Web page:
A photo of a man and woman in lab coats standing outside in front of some bushes and trees.
Maizah Rashid (right) stands outside the Sisters of Mercy Hospital in Croatia, where she served an internship in summer 2022. (Contributed photo)

VCU Internship Funding Program propels students to career success

Three recent alums reflect how the initiative connects academic pursuits to employment and professional development.

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With interests in logistics, human resources and health care, alums Shemayia Broughton, Emily Popp and Maizah Rashid furthered their careers through Virginia Commonwealth University’s Internship Funding Program – and they are among many recent graduates who reflect the initiative’s success.

“I was able to get real-world experience in supply chain management. It was great that I got to experience that type of work before accepting my job,” said Broughton, a 2022 VCU alum with a degree in supply chain management and analytics from the School of Business who now works at PepsiCo in Maryland as a maintenance supervisor.

Created in 2022 by VCU Career Services, the IFP makes internships more financially viable for students. Funds can be requested to help cover internship-related expenses such as housing, transit/travel, professional attire or supplies, food, utilities, hourly support for lost wages, child care and other costs.

Student internships often lead to job placement, according to data collected for the program’s Alumni Outcomes Report from fall 2023. It found that the majority of IFP graduates are either employed or continuing their education, and of those employed, most secured jobs in the same field as their internship.

“VCU Career Services staff helped me through the interview process. They helped me look at my résumé and tailor it to the job I wanted,” Broughton said. 

A photo of a woman from the chest up.
Shemayia Broughton, a 2022 School of Business alum, works at PepsiCo in Maryland as a maintenance supervisor. (Contributed photo)

She completed her eight-week internship in December 2022, moved to Maryland and started working full time in February 2023. 

“I had to get acclimated to working over a team of people. I don’t know if I would have adapted so easily in February if I had not had an internship,” Broughton said.

Internships funded by the IFP are supervised and structured work experiences that are time-limited and facilitate students’ career exploration, professional networking, transferable skill-building and personal reflection. Internships may or may not be tied directly to a student’s major or course of study, but ideally they complement or supplement academic pursuits, leadership experiences or other interests.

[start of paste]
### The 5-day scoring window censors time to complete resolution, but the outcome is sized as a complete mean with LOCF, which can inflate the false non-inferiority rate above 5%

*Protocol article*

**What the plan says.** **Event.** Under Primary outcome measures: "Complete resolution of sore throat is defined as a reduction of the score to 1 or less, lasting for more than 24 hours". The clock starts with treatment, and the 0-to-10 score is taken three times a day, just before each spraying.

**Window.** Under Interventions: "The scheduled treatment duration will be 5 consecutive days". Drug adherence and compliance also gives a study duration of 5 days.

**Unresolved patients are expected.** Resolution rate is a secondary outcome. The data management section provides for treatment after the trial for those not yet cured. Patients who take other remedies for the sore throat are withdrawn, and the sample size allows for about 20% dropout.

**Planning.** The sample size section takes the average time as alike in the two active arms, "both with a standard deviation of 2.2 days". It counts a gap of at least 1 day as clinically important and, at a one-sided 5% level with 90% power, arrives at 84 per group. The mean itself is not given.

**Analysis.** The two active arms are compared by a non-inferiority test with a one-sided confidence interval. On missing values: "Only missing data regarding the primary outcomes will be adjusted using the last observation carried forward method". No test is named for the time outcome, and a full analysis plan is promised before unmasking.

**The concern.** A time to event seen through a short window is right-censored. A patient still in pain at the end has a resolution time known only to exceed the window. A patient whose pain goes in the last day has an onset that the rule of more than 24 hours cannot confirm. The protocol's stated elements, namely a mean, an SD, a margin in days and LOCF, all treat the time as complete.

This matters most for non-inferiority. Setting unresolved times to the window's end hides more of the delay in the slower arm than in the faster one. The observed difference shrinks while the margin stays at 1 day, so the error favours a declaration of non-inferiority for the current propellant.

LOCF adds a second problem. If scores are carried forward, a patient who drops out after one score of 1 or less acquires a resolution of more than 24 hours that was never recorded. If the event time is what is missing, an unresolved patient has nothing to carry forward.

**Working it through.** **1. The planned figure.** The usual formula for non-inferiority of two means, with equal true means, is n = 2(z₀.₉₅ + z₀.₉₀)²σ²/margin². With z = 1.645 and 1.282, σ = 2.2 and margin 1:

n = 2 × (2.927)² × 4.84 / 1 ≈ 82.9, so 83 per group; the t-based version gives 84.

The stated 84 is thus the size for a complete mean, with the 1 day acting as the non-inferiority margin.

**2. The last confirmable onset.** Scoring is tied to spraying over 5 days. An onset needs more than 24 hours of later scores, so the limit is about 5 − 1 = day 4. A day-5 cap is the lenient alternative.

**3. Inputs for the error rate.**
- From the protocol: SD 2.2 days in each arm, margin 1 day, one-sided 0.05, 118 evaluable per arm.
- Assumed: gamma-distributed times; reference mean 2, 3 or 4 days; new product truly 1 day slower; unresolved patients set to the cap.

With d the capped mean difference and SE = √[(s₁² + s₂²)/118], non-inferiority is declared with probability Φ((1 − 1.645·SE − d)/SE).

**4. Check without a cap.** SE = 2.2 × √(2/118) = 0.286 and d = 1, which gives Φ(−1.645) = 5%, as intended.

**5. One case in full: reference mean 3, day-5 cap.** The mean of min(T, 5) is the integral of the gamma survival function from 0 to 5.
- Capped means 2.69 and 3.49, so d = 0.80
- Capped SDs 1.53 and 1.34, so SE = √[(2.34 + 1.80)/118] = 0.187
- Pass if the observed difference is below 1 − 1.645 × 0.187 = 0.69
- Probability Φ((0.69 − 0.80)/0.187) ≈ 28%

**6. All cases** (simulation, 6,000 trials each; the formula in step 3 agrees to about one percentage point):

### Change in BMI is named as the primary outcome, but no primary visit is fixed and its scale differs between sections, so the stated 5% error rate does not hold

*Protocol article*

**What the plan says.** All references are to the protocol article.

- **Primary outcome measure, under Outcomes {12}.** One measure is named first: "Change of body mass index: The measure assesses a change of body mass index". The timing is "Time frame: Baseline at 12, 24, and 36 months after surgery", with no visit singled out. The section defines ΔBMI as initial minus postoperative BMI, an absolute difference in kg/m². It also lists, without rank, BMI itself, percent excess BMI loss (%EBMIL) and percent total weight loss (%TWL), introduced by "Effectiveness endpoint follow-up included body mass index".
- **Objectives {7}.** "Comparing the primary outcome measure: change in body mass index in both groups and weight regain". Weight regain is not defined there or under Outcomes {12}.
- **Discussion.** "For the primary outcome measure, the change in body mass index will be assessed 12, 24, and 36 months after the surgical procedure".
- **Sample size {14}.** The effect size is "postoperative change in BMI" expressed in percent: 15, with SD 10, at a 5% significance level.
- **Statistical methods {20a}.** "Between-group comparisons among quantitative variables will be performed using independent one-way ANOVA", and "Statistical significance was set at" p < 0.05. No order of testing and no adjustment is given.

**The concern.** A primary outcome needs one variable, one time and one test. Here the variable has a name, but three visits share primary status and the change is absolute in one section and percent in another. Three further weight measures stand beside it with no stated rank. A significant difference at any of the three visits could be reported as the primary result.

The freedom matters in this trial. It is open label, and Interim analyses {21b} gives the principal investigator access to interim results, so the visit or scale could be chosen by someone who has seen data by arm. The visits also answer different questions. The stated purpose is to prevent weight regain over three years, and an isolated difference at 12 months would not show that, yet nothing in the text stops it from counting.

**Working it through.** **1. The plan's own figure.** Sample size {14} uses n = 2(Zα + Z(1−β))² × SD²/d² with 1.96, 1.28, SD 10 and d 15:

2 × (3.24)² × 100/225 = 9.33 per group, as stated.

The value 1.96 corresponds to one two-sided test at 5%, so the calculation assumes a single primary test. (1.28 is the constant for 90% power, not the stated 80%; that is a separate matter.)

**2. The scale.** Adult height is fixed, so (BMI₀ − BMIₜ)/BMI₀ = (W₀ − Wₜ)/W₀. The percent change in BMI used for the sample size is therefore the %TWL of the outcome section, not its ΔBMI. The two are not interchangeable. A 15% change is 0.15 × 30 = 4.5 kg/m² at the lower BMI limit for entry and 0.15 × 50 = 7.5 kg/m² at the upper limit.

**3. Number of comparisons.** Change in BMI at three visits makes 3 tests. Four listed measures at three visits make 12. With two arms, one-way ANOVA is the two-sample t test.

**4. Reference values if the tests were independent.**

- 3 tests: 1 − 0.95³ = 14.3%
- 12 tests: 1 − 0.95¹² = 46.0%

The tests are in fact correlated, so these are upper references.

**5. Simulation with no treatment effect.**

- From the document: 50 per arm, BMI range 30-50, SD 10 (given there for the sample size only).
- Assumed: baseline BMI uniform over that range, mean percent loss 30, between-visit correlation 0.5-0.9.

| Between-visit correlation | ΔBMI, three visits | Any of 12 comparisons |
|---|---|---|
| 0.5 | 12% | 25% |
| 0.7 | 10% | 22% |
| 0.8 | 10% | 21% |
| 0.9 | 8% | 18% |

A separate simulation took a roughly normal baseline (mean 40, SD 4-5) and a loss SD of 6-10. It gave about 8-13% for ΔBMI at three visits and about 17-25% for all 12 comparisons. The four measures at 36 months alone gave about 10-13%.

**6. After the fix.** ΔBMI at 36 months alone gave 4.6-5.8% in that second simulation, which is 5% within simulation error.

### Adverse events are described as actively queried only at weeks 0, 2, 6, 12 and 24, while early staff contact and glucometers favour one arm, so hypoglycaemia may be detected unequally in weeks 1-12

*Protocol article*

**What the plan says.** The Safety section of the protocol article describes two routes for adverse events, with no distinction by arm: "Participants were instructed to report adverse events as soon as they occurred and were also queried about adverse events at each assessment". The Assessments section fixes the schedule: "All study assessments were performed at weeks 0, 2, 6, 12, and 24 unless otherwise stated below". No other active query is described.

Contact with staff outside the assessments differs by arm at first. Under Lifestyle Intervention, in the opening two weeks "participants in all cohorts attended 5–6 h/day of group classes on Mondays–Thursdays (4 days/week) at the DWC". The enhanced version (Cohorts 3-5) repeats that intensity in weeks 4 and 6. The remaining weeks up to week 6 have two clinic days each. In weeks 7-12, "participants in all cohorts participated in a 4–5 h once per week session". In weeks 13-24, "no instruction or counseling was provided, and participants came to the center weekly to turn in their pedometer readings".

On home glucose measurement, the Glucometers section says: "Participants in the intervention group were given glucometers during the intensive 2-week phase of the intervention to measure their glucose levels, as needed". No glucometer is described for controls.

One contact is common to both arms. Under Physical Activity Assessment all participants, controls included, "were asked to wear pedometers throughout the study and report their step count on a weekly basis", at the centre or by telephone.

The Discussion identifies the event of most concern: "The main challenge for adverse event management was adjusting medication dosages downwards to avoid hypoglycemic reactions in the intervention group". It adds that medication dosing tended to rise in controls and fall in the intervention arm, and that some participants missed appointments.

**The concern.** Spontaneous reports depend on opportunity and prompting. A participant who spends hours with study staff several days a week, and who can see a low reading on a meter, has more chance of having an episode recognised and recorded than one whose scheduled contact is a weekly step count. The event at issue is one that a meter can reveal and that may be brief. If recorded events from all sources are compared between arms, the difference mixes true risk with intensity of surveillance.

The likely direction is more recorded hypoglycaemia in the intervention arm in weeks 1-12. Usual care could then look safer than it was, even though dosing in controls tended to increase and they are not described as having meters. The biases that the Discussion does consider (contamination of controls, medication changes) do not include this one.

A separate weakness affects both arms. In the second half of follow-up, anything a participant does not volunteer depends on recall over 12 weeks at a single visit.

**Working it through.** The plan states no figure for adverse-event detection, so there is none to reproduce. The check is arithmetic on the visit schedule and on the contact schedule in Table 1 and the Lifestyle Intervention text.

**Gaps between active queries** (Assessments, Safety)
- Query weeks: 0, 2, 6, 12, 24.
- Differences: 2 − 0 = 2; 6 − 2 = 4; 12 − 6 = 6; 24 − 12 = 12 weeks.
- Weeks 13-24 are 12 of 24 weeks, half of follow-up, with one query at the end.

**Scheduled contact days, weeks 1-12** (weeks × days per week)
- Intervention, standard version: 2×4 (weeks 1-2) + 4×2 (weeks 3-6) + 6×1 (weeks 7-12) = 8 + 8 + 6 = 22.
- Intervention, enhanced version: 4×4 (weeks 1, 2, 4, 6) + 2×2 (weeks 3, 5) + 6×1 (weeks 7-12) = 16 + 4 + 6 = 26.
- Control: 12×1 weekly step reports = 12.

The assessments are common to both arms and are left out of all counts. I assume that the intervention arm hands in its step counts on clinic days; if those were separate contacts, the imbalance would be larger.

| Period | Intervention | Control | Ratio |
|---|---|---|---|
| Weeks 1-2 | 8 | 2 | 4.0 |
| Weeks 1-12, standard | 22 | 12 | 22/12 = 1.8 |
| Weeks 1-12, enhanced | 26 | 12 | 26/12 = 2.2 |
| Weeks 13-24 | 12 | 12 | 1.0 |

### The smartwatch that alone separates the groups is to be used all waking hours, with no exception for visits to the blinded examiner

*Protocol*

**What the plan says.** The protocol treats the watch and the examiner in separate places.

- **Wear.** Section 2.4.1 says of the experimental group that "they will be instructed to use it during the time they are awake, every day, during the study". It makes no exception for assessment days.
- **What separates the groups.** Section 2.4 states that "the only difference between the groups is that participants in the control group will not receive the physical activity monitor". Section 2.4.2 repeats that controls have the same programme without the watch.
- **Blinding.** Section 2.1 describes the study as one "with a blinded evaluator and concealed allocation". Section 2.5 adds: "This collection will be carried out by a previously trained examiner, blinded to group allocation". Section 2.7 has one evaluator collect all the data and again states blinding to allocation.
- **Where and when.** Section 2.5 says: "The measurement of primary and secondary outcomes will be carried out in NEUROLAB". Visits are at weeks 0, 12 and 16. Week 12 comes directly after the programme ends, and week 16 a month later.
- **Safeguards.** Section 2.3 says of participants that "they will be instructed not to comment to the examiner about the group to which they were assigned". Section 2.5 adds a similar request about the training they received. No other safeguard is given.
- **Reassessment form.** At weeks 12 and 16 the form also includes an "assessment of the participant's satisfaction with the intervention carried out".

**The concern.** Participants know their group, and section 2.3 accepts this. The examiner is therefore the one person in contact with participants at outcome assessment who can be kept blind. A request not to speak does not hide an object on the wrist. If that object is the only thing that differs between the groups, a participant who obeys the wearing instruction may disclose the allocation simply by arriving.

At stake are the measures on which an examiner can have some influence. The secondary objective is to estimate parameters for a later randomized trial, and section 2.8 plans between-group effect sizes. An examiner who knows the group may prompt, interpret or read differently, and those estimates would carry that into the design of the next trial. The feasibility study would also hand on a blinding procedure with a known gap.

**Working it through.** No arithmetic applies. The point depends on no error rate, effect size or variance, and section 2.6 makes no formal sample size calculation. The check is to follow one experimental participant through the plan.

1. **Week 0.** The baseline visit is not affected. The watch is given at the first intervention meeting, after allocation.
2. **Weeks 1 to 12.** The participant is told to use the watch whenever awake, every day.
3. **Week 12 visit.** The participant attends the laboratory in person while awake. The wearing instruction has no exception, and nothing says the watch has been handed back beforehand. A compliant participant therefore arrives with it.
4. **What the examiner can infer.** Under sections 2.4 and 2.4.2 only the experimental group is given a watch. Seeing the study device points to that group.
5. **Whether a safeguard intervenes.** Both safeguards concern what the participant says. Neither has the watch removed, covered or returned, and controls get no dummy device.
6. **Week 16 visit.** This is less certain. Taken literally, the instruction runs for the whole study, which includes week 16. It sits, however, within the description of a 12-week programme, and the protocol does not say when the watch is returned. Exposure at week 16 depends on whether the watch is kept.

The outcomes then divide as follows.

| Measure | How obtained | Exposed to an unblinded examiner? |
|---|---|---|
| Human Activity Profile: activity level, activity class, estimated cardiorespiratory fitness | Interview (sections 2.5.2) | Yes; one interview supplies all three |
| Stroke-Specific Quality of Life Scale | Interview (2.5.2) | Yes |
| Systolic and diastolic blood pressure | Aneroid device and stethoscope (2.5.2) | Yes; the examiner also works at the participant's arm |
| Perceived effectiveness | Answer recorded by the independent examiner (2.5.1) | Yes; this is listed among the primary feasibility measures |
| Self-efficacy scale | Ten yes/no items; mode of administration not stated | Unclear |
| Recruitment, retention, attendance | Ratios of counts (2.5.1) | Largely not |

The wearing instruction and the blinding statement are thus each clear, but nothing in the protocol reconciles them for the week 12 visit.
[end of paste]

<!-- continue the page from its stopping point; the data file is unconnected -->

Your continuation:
The IFP was funded in its first year by VCU’s Strategic Enrollment Management and Student Success division, by the Student Life and Learning Fund in its second year and by a grant from the State Council of Higher Education for Virginia and the Virginia Talent + Opportunity Partnership in its third year.  

Popp, who graduated this May with a degree in human resource management in the School of Business, assisted the HR director at Hilton Richmond Downtown during her internship in summer 2023. Its timing “couldn’t have been better,” she said, as her final year of college awaited.

“The IFP helped with living expenses, and without that money, I wouldn’t have been able to do this,” Popp said. “Also, it was beneficial to have check-ins with the IFP program administrator. They would ask me questions like, ‘Can you reflect on your experience and how have you grown?’ I appreciated that opportunity. They would also send out virtual surveys over the summer.”

The Hilton asked Popp to stay on as a part-time employee after her internship ended, and she hopes to become full time soon.

A black and white photo of a woman from the chest up
Emily Popp turned a summer internship at Hilton Richmond Downtown into a part-time job. (Contributed photo)

“If that doesn’t work out, I will still look for something in human resources,” she said, adding that the internship boosted her confidence. “I was able to get out into the field and see that I can do the work. It was nice to see my growth and that I was starting to fit in and be successful.”

Rashid, a 2022 alum who majored in biology in the College of Humanities and Sciences, was one of the first students to receive an IFP award during the program’s pilot year. She completed her internship through the Atlantis Pre-Med Shadowing program for students interested in health care.

During her internship, Rashid lived in Europe for three weeks in summer 2022, working with doctors at Sisters of Mercy Hospital in Zagreb, Croatia, in three specialties — general surgery, neurological intensive care and pediatrics. 

“I got to see a lot of surgeries that I couldn’t have watched in the U.S. after COVID,” she said. “I also got to see the positive and negative effects of the universal health care system and compare and contrast it to the health care system in the U.S. That was exciting to do.”

Rashid is currently applying to medical schools and recently accepted a position at VCU Health, working in pediatric neurology as a certified medical assistant.

She said that without the IFP funding and a grant from VCU’s Baldacci Experiential Learning Endowed Fund, the opportunity in Croatia would not have been possible.

“Those coupled together pretty much covered my trip,” Rashid said. “If I was still at VCU and wanted financial assistance, I would definitely work with the IFP again.”